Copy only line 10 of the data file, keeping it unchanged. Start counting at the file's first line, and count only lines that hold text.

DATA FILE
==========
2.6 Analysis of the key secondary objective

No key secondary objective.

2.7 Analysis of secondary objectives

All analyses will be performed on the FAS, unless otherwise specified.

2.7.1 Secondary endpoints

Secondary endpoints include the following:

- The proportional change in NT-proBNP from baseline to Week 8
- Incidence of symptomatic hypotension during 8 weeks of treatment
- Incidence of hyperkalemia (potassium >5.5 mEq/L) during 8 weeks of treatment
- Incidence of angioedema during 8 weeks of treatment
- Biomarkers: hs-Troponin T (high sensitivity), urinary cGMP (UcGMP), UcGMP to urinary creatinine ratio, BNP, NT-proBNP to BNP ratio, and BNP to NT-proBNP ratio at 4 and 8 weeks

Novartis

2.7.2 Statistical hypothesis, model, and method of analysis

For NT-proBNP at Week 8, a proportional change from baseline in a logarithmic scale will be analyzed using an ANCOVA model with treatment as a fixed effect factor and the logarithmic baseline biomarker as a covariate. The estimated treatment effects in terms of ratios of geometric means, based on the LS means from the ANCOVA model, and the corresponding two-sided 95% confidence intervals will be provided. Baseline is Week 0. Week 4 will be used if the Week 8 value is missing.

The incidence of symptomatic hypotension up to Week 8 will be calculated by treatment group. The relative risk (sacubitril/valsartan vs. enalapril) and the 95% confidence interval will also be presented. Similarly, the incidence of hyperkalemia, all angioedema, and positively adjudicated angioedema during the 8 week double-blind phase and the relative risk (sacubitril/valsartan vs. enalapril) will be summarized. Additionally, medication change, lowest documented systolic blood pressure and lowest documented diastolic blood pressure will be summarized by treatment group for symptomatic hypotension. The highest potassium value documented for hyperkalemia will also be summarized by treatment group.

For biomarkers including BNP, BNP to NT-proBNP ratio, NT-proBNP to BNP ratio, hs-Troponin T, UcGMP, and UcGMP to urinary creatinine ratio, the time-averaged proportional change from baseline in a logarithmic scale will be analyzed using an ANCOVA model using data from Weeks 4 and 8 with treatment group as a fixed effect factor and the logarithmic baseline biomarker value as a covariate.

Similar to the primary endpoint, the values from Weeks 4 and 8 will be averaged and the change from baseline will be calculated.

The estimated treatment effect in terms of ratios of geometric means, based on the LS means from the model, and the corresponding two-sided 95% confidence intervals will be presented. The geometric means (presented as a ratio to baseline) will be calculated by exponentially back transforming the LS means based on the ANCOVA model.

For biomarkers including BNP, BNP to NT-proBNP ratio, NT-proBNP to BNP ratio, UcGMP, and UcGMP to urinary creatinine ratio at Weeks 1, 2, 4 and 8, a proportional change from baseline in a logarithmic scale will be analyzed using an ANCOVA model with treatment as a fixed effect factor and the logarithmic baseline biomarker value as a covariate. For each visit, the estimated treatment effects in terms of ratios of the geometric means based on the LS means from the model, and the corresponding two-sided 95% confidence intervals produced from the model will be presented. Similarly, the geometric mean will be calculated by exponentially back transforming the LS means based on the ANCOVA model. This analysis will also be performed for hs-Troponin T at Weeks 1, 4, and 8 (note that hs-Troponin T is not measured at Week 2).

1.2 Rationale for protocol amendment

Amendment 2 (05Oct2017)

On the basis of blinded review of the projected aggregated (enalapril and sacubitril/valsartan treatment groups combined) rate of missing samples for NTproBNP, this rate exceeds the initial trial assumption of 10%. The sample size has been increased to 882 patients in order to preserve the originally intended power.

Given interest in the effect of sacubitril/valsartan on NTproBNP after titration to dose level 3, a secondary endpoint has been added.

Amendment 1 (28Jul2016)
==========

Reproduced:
- Incidence of angioedema during 8 weeks of treatment